NEW YORK - As change permeated every sector of the Phillies last summer, the team's bench coach and pitching coach hatched an idea. Larry Bowa could not believe how quick the infield played at Citizens Bank Park. "Like AstroTurf," he said. Bob McClure heard chatter among his pitchers, and he likened the surface to "playing in a parking lot."

They wanted new grass.

So, when the Phillies step onto the infield Monday afternoon for the home opener, their cleats will sink into Kentucky bluegrass. And, the Phillies said, there is a strategy behind the modification.

"It's just fairer," Phillies president Andy MacPhail said. "You have to give your pitchers somewhere to go."

The thicker bluegrass that replaces the old Bermuda grass follows the new front office's "run prevention" mantra. MacPhail and his general manager, Matt Klentak, have assembled a rotation of predominantly ground-ball pitchers. Fly-ball pitchers face a disadvantage at Citizens Bank Park, which is prone to home runs.

The Phillies are so serious about stressing the value of ground balls at every level of the organization that they ripped up the infield grass in South Philadelphia. A slower sod could cost the Phillies some hits, but the front office has prioritized pitching and defense.

Down to the smallest blade.

"They're trying to get ground-ball pitchers," Bowa said. "The infielders have pretty good range. If we can slow the ball down and still get to those balls because of their range, it should save a lot of base hits."

If the type of grass sounds like an irrelevant detail, just listen to the players and coaches gush after two exhibition games on the new infield.

"You can notice right away," infielder Andres Blanco said. "Right when you walk on the field. It's thicker. It's slower."

"You could tell a difference," Bowa said, "as soon as you hit fungos."

"A lot slower," McClure said.

"For our pitchers, it's going to be good," shortstop Freddy Galvis said. "It's not fast like it was last year."

Mike Boekholder, the Phillies' head groundskeeper, is glad to hear the feedback. It's not as if he was against the Bermuda grass that filled the field for the last four seasons. The outfield will remain Bermuda, which performs best when cut short. It is more manageable, and able to withstand the frequent non-baseball events at the ballpark such as concerts.

When the Phillies moved from artificial-turfed Veterans Stadium to the luscious grass of Citizens Bank Park, they hired Boekholder. The new ballpark originally featured bluegrass in the infield and outfield. Boekholder installed the Bermuda in January 2012 after the NHL Winter Classic destroyed the old sod.

The Phillies, Boekholder said, are the northernmost team with Bermuda grass. Bowa started his push for change late last season.

"Is there something we can do to slow it down?" Bowa asked Boekholder.

The only solution, the groundskeeper said, was a return to bluegrass. Bowa said former general manager Ruben Amaro Jr. was in favor of the idea. The leadership change delayed a decision. Bowa raised the topic of grass again in October as the team's top officials met in Clearwater, Fla. MacPhail assured him it was done.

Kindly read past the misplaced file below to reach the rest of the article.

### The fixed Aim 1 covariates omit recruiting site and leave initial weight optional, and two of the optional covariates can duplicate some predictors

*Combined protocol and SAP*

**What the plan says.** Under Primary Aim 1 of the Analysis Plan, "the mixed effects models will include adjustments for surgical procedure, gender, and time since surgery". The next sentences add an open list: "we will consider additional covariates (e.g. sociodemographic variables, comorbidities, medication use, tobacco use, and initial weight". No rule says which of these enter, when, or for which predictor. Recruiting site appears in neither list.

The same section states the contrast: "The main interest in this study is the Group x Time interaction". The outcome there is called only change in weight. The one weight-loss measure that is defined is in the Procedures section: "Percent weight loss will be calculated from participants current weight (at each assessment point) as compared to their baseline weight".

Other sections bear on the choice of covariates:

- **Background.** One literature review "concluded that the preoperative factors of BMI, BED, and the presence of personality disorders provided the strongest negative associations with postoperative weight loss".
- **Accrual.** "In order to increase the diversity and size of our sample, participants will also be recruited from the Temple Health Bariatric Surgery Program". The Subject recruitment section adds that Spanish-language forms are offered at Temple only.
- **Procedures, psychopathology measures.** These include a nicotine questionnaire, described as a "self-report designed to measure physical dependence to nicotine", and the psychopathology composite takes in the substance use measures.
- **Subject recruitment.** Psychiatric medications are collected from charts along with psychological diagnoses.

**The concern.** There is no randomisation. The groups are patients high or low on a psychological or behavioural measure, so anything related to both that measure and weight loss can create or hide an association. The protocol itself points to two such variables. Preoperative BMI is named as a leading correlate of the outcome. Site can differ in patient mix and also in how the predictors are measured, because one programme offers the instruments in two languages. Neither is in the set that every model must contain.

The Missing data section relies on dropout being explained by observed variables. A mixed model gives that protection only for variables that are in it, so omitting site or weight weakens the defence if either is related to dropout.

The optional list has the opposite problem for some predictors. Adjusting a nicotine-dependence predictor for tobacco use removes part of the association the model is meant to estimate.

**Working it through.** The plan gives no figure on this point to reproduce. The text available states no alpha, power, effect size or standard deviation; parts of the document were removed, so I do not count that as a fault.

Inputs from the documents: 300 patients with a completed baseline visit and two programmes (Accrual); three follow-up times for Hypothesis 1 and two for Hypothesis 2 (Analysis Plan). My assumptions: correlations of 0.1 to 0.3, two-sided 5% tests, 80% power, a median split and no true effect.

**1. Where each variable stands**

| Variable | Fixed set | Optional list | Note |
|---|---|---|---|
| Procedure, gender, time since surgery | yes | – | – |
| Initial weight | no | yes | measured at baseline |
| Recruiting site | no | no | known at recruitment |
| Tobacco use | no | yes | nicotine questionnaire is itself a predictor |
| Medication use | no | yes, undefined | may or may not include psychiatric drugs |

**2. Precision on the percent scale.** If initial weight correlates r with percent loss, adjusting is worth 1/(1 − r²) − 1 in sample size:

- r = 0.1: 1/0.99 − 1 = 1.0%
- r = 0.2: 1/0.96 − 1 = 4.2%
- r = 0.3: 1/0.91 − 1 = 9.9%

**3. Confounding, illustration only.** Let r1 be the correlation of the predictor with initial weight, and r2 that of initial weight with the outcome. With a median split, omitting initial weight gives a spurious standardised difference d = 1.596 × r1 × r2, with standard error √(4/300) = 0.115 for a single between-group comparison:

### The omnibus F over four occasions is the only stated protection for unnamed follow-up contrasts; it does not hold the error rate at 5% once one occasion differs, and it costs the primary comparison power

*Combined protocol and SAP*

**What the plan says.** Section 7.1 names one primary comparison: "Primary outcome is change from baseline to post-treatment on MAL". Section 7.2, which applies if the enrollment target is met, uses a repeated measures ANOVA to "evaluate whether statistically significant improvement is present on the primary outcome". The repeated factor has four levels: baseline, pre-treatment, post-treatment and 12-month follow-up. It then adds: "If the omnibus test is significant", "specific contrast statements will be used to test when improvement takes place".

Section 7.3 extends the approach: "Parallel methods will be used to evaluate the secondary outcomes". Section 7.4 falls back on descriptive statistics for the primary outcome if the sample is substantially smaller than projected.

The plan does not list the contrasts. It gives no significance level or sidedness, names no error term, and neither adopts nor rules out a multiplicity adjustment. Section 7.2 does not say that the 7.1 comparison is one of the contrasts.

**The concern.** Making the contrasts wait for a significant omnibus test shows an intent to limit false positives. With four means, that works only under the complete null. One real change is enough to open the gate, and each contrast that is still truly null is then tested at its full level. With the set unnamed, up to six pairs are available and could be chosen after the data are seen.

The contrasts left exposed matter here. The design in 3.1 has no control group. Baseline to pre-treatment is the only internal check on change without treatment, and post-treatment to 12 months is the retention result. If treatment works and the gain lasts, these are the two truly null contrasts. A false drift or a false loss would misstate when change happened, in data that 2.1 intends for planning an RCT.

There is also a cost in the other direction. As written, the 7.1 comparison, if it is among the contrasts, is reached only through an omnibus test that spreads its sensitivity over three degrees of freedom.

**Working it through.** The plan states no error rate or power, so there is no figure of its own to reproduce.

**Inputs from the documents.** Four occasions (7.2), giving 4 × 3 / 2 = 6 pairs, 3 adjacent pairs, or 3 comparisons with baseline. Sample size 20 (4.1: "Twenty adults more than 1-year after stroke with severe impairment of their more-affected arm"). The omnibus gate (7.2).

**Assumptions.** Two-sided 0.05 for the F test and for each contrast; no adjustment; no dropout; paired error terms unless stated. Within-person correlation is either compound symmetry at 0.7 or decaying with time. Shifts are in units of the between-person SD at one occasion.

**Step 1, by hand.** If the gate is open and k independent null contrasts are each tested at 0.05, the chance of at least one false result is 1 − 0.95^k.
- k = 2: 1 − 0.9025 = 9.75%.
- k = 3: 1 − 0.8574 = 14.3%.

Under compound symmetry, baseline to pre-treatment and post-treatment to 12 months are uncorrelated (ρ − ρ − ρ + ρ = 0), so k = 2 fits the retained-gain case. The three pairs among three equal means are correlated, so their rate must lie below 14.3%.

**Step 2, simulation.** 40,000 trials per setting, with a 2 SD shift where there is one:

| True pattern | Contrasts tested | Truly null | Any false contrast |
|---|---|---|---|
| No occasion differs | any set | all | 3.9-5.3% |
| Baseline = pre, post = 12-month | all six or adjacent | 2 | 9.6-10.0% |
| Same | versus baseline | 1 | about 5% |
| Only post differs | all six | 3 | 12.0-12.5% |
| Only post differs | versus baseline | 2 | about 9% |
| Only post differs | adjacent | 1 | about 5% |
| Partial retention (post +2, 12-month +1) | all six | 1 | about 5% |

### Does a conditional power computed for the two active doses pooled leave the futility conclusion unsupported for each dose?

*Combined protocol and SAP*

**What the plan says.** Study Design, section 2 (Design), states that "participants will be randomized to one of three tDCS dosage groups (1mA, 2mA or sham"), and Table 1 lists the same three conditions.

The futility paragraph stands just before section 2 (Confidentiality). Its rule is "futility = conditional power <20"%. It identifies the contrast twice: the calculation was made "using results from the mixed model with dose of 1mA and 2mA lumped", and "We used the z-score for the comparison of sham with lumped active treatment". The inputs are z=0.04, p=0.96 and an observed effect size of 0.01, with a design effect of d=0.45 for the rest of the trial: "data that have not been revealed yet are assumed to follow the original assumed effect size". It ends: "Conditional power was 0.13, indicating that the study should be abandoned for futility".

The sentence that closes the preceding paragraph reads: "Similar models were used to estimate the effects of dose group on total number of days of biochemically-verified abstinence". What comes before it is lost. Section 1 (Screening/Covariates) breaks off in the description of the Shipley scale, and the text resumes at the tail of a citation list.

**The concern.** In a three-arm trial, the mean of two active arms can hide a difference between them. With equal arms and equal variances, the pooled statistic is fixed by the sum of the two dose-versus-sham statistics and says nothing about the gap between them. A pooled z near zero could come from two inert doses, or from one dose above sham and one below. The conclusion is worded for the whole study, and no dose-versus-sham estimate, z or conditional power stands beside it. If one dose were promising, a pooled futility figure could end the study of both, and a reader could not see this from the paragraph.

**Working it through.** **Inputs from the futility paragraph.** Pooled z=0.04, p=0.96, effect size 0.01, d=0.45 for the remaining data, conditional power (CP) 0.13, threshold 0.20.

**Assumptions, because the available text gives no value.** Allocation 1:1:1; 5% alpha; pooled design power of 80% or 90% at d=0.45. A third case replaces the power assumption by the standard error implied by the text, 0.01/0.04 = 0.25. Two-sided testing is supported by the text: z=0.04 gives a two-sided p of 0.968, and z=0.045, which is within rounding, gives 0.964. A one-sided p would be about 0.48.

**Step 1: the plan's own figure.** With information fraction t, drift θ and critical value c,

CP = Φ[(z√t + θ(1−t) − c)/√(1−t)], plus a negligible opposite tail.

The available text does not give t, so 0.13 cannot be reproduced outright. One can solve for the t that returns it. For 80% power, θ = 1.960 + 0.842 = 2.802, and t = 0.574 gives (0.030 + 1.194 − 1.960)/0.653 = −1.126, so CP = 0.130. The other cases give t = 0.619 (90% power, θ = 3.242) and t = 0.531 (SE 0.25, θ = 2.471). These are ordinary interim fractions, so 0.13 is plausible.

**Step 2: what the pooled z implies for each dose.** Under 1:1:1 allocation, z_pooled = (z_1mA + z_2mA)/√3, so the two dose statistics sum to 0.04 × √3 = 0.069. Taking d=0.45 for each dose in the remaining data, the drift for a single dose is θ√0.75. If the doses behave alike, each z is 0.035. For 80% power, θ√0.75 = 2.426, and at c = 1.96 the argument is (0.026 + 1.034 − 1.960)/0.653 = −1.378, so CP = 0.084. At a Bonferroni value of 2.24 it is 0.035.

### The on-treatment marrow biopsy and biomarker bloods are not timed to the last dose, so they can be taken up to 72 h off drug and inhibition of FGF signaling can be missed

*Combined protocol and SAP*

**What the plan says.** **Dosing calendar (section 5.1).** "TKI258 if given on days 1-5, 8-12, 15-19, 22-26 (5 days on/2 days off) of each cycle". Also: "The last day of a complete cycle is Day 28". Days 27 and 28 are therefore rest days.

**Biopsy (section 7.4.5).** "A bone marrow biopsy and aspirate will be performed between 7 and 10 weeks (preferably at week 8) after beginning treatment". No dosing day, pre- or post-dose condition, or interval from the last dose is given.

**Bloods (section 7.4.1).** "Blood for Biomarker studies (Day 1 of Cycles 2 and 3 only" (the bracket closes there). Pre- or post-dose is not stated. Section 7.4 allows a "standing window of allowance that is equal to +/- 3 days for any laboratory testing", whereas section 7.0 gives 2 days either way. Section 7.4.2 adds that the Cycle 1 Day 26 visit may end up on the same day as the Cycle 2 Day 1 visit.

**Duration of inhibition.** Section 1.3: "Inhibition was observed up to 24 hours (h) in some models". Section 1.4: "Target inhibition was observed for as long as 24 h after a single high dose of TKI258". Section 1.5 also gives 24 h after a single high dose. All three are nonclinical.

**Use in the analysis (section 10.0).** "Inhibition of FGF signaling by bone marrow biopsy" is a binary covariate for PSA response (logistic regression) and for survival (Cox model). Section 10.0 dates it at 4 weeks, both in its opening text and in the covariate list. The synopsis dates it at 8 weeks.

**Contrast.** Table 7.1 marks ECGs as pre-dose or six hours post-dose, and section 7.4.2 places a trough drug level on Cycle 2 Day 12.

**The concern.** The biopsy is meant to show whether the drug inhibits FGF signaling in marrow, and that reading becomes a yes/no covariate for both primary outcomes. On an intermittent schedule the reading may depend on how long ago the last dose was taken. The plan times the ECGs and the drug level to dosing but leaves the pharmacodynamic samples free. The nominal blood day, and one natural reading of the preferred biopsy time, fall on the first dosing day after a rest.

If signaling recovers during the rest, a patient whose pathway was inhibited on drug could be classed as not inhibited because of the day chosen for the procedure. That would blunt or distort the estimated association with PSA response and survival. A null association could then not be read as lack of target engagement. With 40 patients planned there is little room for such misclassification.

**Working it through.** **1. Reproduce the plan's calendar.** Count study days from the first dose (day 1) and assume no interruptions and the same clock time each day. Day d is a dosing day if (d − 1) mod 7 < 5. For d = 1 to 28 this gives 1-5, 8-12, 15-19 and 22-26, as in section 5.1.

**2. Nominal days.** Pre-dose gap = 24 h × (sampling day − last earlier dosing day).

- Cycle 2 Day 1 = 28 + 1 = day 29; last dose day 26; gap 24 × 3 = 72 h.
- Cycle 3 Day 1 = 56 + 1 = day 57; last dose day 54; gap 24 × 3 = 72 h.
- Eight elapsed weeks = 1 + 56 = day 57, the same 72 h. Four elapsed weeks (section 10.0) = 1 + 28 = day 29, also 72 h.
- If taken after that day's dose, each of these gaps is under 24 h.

On Monday, the bluegrass infield will be cut to 11/2 inches, Boekholder said. The Bermuda was typically less than an inch. "Wow," Galvis said. "We can see the difference." Come summertime, Boekholder said, the bluegrass could be an inch higher than the Bermuda was last year.

"It does tend to grab it a little bit more," Boekholder said. "How much of a real difference it has in the overall speed of an average ground ball, I don't know. A baseball hits an infield twice on an average grounder. It's not like a putting green where you're rolling the ball across. But I'm sure it does have the effect of slowing the ball down."

The Phillies expect the ball to be on the ground more often in 2016. If they can convert those increased grounders into more outs, it could make a visible difference.

Last season, Phillies pitchers posted the lowest ground-ball rate (41.7 percent) of any National League staff. A full season of Aaron Nola and the additions of Jeremy Hellickson and Charlie Morton should raise the numbers of grounders. The minor-league staff is breeding sinkerball pitchers. It must be an emphasis, MacPhail said.

The bluegrass came from Collins Wharf Sod Farm in Eden, Md., the same producers of the Bermuda grass in the outfield. The new setup appeases both the baseball and business interests.

"What we've done now is a pretty good compromise," Boekholder said.

Bowa is thrilled. The 70-year-old baseball lifer made it a priority to slow the grass. The only infield that played faster that Citizens Bank Park's, Bowa said, was Chase Field in Arizona. Maybe Miami's, too.

"You see a pitcher make a pitch and because you're not right in front of it, the ball just scoots right through," Bowa said. "It was too quick. It's a small park, anyway. So we have to even it out a little bit by having thicker grass.

"It's making it fair."